Von Willebrand disease (VWD), an inherited blood clotting disorder caused by either a deficiency or a dysfunction of the von Willebrand factor (vWf) protein which resides in the blood plasma, platelets and subendothelial matrix, is the most common inherited bleeding disorder affecting nearly 1% of the U.S. population, or one in 100 people. Unlike hemophilia, which mainly affects males, VWD affects both sexes.
There are three major types of VWD:
Type 1 VWD is the most common, representing about 80% of cases. Type 1 is due to a decreased quantity of normal functioning vWf. Type 1 is the mildest in terms of bleeding symptoms and may also have low levels of factor VIII.
Type 2 VWD is due to a vWf functional defect and is subdivided further into type IIA, IIB, IIM, and IIN:
Type 3 VWD is very rare and the most severe form, with a marked decrease or absence of detectable vWf including severe bleeding, as well as significantly decreased factor VIII function.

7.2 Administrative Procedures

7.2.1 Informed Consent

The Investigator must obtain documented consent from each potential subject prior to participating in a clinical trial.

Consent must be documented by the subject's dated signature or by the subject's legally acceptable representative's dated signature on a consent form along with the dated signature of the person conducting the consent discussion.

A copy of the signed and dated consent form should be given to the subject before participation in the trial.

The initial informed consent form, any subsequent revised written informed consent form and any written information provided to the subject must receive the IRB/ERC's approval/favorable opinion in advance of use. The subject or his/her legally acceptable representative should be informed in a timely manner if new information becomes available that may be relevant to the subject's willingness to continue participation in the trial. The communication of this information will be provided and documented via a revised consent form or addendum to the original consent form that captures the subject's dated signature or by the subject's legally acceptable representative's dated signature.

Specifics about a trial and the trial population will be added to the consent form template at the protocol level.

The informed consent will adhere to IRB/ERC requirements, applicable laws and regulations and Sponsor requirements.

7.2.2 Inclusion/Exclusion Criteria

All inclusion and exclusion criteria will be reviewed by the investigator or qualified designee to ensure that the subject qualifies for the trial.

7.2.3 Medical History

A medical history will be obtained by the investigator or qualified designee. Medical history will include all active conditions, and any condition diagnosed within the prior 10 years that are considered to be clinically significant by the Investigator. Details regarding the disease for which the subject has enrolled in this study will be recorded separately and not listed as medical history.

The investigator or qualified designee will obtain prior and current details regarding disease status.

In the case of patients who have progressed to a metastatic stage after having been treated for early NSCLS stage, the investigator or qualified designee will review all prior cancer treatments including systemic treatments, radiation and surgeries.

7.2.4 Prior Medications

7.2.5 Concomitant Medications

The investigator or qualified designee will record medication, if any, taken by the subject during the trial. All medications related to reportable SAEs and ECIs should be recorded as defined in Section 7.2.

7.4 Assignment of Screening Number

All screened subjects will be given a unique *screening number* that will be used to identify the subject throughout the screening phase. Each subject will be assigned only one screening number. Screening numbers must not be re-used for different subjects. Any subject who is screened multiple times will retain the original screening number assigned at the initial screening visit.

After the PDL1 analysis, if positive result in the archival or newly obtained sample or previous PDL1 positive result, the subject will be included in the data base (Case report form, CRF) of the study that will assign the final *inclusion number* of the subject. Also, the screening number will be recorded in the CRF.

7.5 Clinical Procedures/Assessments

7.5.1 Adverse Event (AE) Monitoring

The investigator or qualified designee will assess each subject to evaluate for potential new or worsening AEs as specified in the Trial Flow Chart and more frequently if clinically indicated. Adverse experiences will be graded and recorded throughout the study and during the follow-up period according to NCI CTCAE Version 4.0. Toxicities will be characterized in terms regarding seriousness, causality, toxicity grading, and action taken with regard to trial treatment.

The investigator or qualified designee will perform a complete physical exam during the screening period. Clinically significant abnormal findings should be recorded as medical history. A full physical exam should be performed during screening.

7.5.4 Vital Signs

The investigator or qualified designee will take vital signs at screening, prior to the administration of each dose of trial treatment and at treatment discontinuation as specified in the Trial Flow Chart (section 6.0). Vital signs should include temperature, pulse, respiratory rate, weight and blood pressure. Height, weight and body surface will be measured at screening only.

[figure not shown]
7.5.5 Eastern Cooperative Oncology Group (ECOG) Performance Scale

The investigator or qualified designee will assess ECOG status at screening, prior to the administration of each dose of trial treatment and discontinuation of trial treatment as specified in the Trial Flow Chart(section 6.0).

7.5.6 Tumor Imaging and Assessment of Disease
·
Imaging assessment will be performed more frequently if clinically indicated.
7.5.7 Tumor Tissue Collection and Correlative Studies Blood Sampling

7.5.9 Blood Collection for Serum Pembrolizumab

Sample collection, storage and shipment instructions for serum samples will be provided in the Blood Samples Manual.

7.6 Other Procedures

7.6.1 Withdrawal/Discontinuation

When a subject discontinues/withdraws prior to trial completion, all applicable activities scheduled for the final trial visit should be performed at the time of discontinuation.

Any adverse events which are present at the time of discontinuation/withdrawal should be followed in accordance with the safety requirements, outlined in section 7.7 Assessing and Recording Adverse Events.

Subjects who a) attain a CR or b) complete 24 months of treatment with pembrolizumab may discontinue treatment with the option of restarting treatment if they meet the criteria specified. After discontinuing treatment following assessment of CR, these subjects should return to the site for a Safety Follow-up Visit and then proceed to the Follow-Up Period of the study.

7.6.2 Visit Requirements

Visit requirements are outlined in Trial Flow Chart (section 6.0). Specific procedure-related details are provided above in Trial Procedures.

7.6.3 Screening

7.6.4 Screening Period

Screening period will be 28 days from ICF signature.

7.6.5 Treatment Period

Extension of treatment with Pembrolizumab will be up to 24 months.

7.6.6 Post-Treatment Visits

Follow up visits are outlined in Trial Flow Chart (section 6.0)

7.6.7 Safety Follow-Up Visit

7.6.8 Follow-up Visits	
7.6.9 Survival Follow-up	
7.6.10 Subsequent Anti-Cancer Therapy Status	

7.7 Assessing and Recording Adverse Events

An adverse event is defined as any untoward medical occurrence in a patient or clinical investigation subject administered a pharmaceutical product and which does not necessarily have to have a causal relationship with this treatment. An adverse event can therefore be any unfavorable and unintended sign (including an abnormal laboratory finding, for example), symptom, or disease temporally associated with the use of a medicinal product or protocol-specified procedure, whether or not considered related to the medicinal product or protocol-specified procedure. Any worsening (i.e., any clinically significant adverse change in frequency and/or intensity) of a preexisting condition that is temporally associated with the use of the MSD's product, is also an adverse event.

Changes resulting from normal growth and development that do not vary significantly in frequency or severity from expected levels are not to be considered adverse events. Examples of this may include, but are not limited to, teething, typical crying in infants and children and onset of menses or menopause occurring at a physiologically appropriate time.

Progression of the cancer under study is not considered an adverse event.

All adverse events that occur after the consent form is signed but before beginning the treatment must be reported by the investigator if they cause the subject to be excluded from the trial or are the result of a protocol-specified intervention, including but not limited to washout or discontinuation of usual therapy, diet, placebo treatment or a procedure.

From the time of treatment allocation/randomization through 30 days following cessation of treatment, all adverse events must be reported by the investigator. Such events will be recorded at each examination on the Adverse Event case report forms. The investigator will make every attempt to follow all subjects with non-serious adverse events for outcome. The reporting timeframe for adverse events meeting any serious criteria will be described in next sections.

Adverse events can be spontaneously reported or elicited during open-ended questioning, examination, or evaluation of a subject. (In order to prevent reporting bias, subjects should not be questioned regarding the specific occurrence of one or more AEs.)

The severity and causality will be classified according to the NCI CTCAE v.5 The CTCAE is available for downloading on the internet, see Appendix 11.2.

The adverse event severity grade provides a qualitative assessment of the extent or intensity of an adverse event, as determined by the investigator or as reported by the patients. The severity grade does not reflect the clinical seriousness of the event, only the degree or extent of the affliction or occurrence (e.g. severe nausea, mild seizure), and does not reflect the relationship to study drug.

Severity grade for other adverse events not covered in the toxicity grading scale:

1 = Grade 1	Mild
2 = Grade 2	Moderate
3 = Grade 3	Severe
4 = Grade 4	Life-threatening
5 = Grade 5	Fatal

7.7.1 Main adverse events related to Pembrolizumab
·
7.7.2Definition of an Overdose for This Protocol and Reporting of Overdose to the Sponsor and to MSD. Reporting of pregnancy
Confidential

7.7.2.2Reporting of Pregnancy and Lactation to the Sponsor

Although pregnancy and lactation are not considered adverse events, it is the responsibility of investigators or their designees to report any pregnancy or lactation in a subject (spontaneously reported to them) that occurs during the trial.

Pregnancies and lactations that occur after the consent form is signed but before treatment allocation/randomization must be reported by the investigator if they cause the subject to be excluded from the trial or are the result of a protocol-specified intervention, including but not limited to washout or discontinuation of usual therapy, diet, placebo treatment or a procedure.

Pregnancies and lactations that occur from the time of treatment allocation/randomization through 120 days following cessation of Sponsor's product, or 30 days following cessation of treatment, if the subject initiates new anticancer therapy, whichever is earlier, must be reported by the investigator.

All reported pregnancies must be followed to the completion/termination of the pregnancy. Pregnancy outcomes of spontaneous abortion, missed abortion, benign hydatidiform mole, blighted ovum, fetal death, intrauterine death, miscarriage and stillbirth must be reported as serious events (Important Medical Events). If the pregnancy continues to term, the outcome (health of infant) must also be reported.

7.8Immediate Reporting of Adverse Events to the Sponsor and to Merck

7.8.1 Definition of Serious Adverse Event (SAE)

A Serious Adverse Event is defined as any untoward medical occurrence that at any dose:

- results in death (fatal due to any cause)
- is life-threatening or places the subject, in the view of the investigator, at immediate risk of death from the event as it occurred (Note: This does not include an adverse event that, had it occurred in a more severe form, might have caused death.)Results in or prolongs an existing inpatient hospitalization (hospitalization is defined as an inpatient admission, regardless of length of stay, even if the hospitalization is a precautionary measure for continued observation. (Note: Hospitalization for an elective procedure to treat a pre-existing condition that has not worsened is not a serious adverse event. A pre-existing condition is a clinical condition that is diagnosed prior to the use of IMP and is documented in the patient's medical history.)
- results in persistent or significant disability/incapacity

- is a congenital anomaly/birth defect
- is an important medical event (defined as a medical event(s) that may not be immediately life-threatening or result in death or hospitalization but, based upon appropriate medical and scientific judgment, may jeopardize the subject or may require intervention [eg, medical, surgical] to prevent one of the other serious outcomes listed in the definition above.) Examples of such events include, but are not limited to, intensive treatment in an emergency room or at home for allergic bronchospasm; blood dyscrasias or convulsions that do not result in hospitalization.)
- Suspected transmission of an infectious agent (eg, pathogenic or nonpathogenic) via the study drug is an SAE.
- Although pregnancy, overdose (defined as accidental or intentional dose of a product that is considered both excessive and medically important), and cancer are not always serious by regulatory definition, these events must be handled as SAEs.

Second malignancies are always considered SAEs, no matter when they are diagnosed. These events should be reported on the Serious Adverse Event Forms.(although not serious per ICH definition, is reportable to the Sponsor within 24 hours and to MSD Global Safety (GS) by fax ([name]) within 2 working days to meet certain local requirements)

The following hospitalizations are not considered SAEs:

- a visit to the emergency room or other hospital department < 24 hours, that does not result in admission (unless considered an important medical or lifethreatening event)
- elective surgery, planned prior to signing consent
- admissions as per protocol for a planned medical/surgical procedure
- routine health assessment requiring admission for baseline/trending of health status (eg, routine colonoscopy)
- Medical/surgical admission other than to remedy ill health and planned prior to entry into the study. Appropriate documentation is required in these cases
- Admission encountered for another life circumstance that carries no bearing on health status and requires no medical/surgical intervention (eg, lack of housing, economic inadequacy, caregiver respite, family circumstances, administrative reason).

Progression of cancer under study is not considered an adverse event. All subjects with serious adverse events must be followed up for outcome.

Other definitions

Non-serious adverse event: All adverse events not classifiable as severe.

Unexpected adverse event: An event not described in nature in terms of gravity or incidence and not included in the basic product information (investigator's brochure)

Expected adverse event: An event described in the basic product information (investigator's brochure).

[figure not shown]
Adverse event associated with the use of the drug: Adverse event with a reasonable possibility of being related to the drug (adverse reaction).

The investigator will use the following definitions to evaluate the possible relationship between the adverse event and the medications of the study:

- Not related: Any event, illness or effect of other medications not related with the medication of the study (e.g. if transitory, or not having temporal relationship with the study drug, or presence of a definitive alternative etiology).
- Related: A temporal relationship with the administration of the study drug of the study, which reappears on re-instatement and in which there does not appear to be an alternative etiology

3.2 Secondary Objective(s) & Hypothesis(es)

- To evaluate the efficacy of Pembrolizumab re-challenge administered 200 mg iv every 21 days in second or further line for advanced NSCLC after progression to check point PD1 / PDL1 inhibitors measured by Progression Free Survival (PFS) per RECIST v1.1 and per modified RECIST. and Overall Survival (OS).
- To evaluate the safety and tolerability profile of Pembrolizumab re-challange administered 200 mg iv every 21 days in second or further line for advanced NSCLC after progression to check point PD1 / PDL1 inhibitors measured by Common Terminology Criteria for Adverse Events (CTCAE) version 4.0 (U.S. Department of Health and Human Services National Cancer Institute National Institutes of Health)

There are also two less common types – Pseudo VWD, caused by defects in a person’s platelets rather than problems with their von Willebrand factor, and Acquired WVD which is not inherited developing later in life.
Because of the nature of the disease and the many different subtypes, individualized treatment based upon specific diagnosis and bleeding phenotype are crucial in the successful treatment of patients. People with mild cases may not require any treatment, but should avoid certain medications that could aggravate bleeding, such as aspirin and ibuprofen. For the more serious cases, the available therapies include desmopressin (DDAV), the recommended treatment option for Type 1 and some Type 2 WVD cases and plasma-derived or recombinant-derived vWf concentrates.
To learn more about von Willebrand disease and current treatments, click here.